Friday, April 9, 2010

Need tax help? Ask the IRS. Really.

People love to hate the IRS. It is a government bureaucracy. It collects taxes. It enforces tax laws. (Congress writes the laws, but that is another topic.) It makes mistakes. What is there to like?

Actually there is a lot to like. The IRS’ mission statement is to, “Provide America's taxpayers top quality service by helping them understand and meet their tax responsibilities and by applying the tax law with integrity and fairness to all.” That is a tough job. According to the IRS:
This mission statement describes our role and the public’s expectation about how we should perform that role.
  • In the United States, the Congress passes tax laws and requires taxpayers to comply.
  • The taxpayer’s role is to understand and meet his or her tax obligations.
  • The IRS role is to help the large majority of compliant taxpayers with the tax law, while ensuring that the minority who are unwilling to comply pay their fair share.
One thing the IRS does very well is provide information, lots of information. Sometimes the information is overwhelming. Sometimes it is contradictory. Sometimes it is late. (In defense of the IRS, it promulgates rules and writes instructions according to laws passed by Congress. That has a lot to do with conflicting rules and with delay. For good examples of this, read up on the AMT and the Estate Tax.)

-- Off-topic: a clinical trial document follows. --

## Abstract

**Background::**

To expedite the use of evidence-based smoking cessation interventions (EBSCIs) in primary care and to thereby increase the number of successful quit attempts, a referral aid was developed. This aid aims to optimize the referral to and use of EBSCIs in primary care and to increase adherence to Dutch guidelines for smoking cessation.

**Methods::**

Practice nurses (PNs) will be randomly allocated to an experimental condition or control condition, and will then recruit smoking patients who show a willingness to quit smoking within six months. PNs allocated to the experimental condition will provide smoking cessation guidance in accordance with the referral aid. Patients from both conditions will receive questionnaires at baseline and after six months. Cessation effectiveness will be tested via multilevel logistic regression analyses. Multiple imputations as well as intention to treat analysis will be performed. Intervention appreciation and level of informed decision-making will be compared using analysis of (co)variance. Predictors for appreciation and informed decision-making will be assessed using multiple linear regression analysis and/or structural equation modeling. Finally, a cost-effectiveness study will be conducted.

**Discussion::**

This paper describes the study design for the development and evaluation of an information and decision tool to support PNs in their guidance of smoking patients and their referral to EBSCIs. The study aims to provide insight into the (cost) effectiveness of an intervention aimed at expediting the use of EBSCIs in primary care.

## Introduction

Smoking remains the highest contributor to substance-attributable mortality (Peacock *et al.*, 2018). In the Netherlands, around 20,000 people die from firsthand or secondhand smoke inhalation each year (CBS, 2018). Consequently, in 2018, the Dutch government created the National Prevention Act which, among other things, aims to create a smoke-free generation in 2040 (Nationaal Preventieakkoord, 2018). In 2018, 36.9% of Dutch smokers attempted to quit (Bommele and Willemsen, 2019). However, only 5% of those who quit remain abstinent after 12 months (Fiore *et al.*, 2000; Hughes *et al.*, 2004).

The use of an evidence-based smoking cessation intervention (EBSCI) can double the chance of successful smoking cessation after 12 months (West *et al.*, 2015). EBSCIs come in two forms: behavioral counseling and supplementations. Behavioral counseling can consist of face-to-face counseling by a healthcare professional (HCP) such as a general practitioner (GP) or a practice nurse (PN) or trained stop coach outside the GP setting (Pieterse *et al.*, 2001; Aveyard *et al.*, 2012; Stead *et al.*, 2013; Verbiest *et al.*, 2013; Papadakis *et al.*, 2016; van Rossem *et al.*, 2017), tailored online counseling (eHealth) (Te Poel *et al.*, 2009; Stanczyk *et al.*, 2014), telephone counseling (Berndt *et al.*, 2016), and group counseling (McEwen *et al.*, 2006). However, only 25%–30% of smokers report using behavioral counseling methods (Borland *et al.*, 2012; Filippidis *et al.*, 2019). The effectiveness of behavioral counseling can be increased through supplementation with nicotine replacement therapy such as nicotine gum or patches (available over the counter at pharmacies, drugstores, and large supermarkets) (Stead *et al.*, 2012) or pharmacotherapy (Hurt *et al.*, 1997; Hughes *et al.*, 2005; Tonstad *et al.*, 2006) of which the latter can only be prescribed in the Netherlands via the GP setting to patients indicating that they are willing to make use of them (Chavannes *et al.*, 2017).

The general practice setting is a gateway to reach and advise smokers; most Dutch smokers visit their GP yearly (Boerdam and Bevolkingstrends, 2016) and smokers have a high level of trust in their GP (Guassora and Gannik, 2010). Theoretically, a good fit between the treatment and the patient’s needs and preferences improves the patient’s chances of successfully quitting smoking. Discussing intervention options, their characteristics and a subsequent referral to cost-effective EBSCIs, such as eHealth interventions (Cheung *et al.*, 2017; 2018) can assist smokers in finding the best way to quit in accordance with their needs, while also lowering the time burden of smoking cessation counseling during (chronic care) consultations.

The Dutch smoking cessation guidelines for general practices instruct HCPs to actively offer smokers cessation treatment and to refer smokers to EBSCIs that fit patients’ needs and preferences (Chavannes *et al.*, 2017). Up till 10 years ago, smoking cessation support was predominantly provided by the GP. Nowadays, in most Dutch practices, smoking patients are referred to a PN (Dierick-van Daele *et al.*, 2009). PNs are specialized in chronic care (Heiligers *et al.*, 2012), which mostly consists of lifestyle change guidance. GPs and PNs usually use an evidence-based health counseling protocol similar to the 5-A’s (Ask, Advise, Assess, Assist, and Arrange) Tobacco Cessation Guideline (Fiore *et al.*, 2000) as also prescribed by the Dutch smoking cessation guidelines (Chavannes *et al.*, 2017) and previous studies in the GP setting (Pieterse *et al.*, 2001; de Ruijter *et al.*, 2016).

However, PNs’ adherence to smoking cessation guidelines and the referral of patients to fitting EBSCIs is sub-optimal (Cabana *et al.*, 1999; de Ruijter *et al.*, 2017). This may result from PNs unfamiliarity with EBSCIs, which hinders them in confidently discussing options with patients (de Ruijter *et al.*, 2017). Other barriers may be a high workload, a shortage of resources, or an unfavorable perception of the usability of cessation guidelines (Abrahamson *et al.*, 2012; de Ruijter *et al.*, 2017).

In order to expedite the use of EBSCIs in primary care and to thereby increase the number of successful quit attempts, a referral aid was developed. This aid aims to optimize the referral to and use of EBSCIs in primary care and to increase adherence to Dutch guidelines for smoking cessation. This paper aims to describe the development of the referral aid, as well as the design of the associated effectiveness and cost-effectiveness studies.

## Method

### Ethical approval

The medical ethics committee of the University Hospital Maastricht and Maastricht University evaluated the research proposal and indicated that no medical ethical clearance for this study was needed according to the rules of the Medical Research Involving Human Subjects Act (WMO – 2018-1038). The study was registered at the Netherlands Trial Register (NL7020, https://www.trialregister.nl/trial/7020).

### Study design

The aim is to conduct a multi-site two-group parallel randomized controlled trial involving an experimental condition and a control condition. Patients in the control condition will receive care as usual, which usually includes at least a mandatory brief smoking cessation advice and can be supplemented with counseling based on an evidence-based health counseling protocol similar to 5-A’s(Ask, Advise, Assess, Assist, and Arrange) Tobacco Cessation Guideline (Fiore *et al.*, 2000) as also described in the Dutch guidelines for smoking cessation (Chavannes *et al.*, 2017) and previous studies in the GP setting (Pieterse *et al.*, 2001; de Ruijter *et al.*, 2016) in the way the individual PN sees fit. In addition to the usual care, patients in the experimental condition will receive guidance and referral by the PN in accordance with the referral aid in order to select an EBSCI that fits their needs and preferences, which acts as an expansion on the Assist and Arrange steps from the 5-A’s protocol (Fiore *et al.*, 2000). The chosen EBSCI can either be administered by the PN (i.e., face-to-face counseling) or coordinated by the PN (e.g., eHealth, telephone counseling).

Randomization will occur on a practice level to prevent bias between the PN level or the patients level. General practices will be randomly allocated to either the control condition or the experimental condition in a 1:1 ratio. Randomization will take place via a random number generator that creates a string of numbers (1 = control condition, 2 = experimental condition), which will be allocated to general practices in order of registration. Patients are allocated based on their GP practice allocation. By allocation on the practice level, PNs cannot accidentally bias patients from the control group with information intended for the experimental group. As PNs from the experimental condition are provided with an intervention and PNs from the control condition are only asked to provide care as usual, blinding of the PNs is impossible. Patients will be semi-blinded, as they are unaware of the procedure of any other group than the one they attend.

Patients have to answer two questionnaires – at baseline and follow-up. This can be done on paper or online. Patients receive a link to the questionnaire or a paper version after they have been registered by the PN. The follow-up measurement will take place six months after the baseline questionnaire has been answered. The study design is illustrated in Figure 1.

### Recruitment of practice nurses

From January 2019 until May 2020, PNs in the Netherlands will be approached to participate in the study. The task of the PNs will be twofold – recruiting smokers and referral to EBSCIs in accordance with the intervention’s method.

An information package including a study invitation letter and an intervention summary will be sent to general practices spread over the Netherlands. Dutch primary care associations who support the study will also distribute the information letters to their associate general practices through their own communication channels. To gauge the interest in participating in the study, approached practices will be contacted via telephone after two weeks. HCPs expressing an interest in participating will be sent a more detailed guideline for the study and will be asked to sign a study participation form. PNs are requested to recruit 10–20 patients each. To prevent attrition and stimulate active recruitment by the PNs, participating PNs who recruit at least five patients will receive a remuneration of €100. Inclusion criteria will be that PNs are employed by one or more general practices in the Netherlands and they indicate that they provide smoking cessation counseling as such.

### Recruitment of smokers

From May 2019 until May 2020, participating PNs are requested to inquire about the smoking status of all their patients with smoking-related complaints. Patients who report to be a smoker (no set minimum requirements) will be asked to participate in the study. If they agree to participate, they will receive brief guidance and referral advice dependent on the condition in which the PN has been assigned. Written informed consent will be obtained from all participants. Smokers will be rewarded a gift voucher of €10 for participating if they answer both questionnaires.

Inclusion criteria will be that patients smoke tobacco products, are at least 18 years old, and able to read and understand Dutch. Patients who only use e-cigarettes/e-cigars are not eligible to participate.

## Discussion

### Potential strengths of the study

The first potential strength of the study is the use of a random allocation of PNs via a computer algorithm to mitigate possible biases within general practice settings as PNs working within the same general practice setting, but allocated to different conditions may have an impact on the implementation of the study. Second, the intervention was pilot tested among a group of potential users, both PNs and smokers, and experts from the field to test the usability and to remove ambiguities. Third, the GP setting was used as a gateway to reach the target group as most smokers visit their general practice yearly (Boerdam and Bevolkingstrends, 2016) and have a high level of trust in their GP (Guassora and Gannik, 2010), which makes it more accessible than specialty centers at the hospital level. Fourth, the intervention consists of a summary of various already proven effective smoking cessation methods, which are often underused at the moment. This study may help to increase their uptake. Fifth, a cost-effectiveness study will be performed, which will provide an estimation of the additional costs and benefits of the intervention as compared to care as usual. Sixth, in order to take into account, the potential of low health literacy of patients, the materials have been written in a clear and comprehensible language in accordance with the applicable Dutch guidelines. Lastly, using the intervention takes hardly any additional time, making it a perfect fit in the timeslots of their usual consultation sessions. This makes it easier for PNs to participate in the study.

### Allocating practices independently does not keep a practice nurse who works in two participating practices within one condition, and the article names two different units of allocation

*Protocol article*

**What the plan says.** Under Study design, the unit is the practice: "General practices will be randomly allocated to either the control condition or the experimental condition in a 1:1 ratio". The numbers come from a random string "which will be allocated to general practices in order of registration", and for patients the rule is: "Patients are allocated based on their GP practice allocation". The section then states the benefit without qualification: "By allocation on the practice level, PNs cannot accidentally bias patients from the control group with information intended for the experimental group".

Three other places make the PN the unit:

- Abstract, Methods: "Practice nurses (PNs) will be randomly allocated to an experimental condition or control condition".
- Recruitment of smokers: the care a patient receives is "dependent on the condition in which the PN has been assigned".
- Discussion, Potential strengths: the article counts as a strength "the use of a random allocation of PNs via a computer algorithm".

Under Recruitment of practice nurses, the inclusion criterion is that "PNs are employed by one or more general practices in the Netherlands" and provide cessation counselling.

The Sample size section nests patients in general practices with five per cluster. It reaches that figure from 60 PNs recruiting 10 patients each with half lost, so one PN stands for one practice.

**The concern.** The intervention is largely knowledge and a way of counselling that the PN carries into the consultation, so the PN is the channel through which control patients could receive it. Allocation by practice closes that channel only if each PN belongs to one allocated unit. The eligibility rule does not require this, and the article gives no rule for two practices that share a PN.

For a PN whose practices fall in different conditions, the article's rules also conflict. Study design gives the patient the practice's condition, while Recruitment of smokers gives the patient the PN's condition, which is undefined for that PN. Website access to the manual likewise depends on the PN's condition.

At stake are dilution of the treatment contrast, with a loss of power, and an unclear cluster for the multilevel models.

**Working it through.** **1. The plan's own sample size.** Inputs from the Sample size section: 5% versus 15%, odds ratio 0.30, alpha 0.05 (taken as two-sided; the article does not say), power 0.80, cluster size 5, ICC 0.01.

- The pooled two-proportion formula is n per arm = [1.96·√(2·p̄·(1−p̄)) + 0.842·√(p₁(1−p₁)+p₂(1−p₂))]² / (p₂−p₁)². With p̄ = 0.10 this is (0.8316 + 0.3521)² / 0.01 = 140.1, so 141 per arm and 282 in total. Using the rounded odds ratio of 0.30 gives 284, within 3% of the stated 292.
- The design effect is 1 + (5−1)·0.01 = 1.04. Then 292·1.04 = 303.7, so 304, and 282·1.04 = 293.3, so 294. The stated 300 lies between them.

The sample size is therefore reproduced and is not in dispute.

Another thing the IRS does well is make it easy to get help. You can call, write, e-mail, fax, or even stop by a local office. If that does not get you the help you need, you can even contact the Taxpayer Advocate Service. (If you have ideas about how to make the process better, the IRS even has a way for you to provide feedback and submit ideas for improvement, the Taxpayer Advocacy Panel.)

Here are five ways to get help from the IRS.
  1. Call the IRS: (800) 829-1040
  2. Call the Web Site Help Desk: United States and Canada (800) 876-1715 / International (319) 464-3291
  3. E-mail the Web Site Help Desk:
  4. Check out the Frequently Asked Questions (FAQ) page:  
  5. Stop by your local office or Taxpayer Assistance Center. Click here to find out how to contact your local Center.  
For other help, check out the directory at 

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